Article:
The star power that was in this room is still unbelievable.
Back on January 25th, 1985, more than 45 of music’s biggest names showed up to A&M Studios in Hollywood, Los Angeles to lend their voices for “We Are the World,” which was a charity single for the supergroup USA for Africa to benefit African famine relief.
Led by Lionel Richie, Michael Jackson and Quincy Jones, artists like Cyndi Lauper, Smokey Robinson, Bruce Springsteen, Dionne Warwick and country music’s own Willie Nelson, Waylon Jennings and Kenny Rogers gathered and recorded one of the most star-studded songs of all-time… but it didn’t come easy.
I mean, can you imagine how difficult it was to get so many of them in one room at the same time considering how busy everyone was? These were the stars of a generation, and part of what makes the single so impressive is the sheer fact that they pulled it off.
Released on Netflix yesterday, the new documentary The Greatest Night in Pop takes viewers behind the scenes with never-before-scene footage of the recording process, in addition to featuring commentary from artists Bruce Springsteen, Kenny Loggins, Dionne Warwick, Huey Lewis and other musicians, engineers and production crew that contributed to the recording process.
The film will take you from the early planning stages when Jackson and Richie, who is also a producer on the documentary, were writing the song, to how they were able to assemble so much star power back in a time when cell phones and email certainly didn’t exist.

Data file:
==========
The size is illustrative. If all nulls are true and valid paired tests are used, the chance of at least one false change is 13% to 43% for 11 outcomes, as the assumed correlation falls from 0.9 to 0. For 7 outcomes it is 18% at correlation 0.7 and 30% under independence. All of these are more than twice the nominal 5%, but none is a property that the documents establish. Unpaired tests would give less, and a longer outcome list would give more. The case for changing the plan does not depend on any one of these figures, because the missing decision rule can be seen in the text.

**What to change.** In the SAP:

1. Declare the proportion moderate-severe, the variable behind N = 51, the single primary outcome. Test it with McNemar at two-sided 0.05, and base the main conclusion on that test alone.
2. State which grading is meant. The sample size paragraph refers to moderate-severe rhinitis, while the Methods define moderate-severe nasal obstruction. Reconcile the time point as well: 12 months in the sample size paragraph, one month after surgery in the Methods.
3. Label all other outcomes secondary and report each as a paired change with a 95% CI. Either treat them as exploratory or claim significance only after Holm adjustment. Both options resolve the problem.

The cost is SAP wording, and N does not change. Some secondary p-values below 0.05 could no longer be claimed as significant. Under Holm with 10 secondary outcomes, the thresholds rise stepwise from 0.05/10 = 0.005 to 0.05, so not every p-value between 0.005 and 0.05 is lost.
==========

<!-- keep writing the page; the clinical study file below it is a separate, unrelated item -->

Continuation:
I’m most intrigued to hear about how they were able to tame the egos of all of these megastars, though I think the the sign where they walked in that said “Please check your egos at the door” probably did humble some of them. Stevie Wonder also greeted them all there, and told the artists that if they didn’t get the song in one take, he and the only other blind man there, Ray Charles, would drive them home.
The aforementioned Willie, Waylon and Kenny are also featured in the vintage footage, which will make it all the more fun to watch. There’s long been discussion about whether or not Waylon stayed for the whole recording after a fight broke out (which they briefly touch on in the documentary trailer), so I’m hoping to get some answers there too.
Either way, it sounds like an incredibly inside and fascinating look at a very important moment in music history.
After recording for hours late into the night and early the next morning, the group finished the final version at 8AM, and the song went on to become one of the biggest hit singles of all time, selling more than 20 million copies and raising more than $63 million for famine relief in Africa.
You can check out the trailer below, and I highly recommend doing so if you’re a music fan of any kind. The documentary is now streaming on Netflix: